ACT’s The Pitmen Painters Joins Laughter with Meaty Intellectual Concerns
Earlier this season Seattle Rep brought us a play in which a pair of artists talked about art theory, commerce, society and the relationship between the three. This month ACT presents a play in which the characters discuss art theory, commerce, society, and the relationship between the three. However where Seattle Rep’s Red did little more than tell us about art (and a bit on its relationship to commerce), ACT’s The Pitmen Painters does more showing. In this, the script is a more successful work of drama. In ACT’s production (through May 20; tickets) it is well played with as much in the way of easy laughs as meaty intellectual content.
Though the dialogue mostly focuses on the art, The Pitmen Painters is less about the art than it is about society: specifically, the rise of socialist England. The play includes the major players of both the artistic and societal dynamics of the time. These include an artist, an artist/academic, a patron, and five eponymous artist-miners, known as The Ashington Group. The scenes take us from 1934 to 1948, the period in which these real-life artist-miners rose to prominence, and England pivoted from capitalist empire to socialist democracy. We see the miners struggle with the vast changes of the period on the personal level.
While the reverberations of the Great War remain strong enough to incite discord and even violence in early scenes, whispers of the coming WWII quickly grow to shouts. Yet for much of the play, the big stage of world events plays out in almost incidental details that make Downton Abbey feel forced and didactic by comparison. The Blitz begins, but life goes on–with occasional interruptions by air raids and casualty reports.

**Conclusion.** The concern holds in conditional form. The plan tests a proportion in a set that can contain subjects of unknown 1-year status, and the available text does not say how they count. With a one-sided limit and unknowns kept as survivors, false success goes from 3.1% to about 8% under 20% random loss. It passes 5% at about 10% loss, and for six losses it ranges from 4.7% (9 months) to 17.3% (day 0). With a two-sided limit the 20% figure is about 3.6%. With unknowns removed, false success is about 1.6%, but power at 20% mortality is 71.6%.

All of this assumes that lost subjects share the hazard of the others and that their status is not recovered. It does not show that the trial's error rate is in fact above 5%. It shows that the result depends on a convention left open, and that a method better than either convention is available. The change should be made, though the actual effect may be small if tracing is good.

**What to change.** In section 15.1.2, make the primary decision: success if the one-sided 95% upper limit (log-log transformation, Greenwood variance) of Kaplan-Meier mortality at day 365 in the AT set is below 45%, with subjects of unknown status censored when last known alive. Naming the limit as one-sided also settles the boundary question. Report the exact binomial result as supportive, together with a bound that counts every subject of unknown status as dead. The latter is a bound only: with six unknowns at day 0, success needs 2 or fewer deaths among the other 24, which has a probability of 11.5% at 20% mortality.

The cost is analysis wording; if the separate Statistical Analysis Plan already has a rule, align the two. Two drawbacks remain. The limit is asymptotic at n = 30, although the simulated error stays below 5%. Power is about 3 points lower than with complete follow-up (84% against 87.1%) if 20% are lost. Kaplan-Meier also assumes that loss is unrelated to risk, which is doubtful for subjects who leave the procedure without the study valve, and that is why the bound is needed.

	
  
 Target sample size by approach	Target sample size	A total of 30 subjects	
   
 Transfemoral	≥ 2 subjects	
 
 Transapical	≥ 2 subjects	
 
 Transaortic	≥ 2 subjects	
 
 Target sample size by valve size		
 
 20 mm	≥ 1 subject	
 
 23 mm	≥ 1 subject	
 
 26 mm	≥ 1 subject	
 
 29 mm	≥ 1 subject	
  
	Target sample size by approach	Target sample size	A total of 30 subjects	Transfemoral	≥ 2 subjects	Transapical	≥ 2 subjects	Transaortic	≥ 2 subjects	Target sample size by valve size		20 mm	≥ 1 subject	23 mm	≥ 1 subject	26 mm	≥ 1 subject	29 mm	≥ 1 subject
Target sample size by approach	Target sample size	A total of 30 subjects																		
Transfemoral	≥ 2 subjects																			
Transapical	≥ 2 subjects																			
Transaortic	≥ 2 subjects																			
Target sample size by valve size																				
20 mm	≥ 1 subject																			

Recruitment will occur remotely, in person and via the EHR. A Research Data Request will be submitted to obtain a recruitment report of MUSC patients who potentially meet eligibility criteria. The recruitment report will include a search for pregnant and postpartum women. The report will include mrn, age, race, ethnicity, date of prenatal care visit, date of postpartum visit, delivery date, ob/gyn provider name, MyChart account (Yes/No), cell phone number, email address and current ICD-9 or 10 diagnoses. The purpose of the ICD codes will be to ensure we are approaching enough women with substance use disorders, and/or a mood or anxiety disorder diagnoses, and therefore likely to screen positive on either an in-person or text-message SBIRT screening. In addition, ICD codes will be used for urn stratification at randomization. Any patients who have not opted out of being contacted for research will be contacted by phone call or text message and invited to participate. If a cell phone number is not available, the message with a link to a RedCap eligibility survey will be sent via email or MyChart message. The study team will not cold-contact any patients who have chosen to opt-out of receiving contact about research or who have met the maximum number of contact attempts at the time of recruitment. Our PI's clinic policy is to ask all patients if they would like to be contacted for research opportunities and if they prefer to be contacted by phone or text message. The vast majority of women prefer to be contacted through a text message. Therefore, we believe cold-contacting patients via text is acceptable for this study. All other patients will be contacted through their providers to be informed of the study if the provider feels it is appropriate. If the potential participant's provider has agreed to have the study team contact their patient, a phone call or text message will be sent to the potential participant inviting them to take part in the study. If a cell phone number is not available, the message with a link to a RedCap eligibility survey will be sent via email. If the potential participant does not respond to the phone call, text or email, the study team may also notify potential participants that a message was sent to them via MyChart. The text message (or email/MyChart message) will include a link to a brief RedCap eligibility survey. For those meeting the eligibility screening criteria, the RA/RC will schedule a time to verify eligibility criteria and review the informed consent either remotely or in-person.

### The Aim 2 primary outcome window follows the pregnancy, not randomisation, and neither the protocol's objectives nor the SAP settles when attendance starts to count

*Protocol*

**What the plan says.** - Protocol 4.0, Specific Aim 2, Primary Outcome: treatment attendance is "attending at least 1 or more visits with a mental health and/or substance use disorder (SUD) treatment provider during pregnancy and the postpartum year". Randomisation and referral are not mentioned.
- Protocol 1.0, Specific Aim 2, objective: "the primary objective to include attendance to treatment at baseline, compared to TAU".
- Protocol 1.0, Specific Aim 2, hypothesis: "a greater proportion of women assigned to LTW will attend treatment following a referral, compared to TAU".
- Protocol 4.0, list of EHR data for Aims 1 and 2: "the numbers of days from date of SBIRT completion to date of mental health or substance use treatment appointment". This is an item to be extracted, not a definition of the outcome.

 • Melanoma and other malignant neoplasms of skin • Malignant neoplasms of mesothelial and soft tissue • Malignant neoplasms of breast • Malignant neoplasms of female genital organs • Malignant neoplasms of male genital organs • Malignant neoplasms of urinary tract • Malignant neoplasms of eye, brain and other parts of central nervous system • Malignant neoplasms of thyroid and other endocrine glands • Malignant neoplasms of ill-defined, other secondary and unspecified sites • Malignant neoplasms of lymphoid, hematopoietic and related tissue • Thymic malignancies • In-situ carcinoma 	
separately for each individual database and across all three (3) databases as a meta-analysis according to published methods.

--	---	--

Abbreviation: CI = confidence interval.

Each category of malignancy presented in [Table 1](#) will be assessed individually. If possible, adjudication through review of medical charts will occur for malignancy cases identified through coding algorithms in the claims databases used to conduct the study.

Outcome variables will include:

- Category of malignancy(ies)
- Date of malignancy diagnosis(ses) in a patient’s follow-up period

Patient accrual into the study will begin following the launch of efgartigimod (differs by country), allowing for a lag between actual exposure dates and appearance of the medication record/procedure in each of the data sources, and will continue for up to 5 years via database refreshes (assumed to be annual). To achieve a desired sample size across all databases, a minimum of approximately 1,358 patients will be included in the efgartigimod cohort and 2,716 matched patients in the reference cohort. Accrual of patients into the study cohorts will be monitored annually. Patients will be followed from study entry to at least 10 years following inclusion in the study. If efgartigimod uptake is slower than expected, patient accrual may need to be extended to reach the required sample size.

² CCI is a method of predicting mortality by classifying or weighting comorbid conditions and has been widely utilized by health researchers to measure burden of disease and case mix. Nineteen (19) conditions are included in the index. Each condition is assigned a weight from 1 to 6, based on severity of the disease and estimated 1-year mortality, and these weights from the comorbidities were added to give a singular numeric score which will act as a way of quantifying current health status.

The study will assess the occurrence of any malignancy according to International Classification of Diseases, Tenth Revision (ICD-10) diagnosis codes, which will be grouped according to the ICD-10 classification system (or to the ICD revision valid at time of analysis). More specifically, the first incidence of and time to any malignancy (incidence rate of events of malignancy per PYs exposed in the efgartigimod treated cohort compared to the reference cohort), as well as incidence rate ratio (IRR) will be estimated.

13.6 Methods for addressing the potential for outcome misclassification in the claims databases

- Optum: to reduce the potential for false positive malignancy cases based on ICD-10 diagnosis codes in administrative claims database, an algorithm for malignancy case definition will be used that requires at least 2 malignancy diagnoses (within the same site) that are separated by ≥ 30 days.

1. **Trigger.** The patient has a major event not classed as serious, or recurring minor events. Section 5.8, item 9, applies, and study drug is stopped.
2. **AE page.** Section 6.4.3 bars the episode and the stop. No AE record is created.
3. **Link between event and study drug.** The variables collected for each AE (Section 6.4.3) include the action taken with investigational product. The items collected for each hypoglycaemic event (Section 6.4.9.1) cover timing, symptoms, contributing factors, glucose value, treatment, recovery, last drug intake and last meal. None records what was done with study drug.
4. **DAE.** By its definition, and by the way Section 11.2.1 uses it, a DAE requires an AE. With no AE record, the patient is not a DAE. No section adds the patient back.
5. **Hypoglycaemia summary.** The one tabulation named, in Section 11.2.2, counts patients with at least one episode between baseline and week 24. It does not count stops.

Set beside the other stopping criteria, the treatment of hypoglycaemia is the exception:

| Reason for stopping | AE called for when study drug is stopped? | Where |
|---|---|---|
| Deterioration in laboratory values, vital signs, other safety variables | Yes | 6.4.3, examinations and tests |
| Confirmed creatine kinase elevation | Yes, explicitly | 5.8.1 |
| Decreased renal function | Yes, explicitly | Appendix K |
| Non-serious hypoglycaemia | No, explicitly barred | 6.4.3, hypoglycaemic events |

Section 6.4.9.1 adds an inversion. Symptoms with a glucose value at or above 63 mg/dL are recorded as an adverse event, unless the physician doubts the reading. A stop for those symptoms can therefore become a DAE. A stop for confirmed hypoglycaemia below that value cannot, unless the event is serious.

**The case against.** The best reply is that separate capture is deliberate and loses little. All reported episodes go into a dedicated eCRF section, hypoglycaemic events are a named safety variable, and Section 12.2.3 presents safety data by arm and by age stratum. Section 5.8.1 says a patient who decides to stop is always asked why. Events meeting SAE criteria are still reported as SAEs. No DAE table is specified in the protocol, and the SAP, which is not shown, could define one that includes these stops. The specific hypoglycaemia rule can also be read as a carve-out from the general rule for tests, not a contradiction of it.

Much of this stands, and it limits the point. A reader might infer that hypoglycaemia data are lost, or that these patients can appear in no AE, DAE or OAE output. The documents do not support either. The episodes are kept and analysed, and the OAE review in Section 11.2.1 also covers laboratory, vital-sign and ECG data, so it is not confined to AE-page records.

The politics that dominate the play are not those of fascism versus freedom, but of class and the dignity of work. The miners remain consistently proud of their work, but they are changed by their experiences as artists and by the societal changes those experiences represent. Through these changes they develop higher standards of living and a greater sense of ownership of their work. [For a modern-day take on this dynamic, don't miss Brazilian artist Vik Muniz in the documentary Waste Land.--ed.]
From the get-go, the miners, who at first shy from the alien world of arts and high culture, bridle at the first hint of exploitation or condescension. As they grow confident in their own opinions and the value of their individual artistic visions they also become politically empowered. The play ends with a utopian vision of socialist England—crushed by the footnote of its Thatcher/Blair era deconstruction. There is some premonition of that footnote in that the toffs never entirely escape the myopia of their privilege. Each has a recognition scene in which they come to see their sins to varying degrees, but a post-class unity never comes to be.
Clearly this is a play full of big ideas and it manages those ideas well. The plot enacts the intellectual content of the dialogue, but there is little in the way of character. This might not be such a problem were the production less realistic. Though episodic, the structure is fairly standard-issue. This often feels at odds with the intellectual content and does not support the weak characterizations. A more abstract production, or perhaps one with actors who are overtly amateur, might make for a more full and powerful experience. Alternatively, more fully realized characters might justify the largely realistic portrayal.
The actors do work hard to build character from the thin, almost symbolic outlines of Lee Hall’s dialogue, but only three characters come to dimensional life. These include the central artist-miner Oliver Kilbourn (Jason Marr), the artist-academic Robert Lyon (Frank Lawler), and the merchant-noble and arts patron Helen Sutherland (Morgan Rowe).
Hall seems to acknowledge the weaknesses of the other characters through the socialist dentist, Harry Wilson (R. Hamilton Wright). Wilson begins the play focused on symbols and the need for art to say or do something for society. The predilections of Jimmy Floyd (Joseph P. McCarthy), an illiterate among high-cultural innocents who just wants things to be true and attractive, are given voice as well. He also gets most of the laughs. Ultimately it’s the voice of George Brown (Charles Leggett), the by-the-numbers union official that dominates this production. The Pitmen Painters may present a quiet portrayal of revolution, but there is nothing revolutionary about the production. It is nicely presented, funny, smart, and a touch bittersweet.
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